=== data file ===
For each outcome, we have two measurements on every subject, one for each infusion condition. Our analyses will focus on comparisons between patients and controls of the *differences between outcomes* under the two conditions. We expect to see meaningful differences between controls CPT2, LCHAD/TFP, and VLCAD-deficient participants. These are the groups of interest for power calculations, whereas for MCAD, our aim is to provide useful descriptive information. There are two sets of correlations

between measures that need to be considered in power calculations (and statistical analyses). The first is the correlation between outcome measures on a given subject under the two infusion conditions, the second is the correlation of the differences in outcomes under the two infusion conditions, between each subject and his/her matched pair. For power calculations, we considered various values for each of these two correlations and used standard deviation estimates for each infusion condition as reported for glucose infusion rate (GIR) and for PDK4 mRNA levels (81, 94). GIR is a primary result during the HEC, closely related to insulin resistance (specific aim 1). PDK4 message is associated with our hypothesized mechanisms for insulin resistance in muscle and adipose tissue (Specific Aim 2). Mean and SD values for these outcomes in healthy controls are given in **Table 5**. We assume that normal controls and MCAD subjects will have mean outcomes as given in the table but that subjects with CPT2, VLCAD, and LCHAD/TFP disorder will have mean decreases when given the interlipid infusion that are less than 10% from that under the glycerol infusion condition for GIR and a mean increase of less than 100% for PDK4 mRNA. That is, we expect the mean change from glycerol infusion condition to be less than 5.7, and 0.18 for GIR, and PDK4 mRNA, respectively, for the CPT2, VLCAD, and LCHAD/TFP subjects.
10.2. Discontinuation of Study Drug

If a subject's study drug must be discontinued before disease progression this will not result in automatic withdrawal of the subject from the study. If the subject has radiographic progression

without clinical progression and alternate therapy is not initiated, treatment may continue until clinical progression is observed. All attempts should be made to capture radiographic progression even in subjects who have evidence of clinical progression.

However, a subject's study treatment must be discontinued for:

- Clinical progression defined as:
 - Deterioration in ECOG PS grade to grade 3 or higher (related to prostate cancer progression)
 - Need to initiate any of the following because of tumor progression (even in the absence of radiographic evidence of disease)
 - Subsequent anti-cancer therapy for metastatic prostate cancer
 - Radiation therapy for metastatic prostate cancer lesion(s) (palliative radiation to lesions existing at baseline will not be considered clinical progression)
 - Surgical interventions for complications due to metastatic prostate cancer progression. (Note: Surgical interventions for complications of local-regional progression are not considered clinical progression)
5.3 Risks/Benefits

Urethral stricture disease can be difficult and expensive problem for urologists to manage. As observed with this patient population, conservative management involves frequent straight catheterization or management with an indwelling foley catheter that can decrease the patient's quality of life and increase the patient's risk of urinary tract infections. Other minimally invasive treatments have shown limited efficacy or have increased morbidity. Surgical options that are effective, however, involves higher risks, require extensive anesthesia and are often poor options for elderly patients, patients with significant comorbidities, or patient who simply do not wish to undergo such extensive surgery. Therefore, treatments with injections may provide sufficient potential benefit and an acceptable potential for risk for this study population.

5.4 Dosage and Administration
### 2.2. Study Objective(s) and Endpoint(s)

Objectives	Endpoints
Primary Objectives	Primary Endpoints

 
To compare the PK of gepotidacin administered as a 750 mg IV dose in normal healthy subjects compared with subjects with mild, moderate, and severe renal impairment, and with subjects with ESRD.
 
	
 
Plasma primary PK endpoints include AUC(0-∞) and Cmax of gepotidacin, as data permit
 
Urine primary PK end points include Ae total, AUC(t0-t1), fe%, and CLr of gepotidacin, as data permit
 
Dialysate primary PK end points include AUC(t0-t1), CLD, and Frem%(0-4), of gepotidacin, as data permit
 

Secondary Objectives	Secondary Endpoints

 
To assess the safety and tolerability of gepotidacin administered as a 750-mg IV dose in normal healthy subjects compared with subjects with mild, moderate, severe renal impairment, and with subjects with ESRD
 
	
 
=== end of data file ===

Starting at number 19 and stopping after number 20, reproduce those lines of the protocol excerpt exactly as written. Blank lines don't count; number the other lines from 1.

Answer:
To compare the PK of gepotidacin administered as a 750 mg IV dose in normal healthy subjects compared with subjects with mild, moderate, and severe renal impairment, and with subjects with ESRD.
 
	
 
Plasma primary PK endpoints include AUC(0-∞) and Cmax of gepotidacin, as data permit
 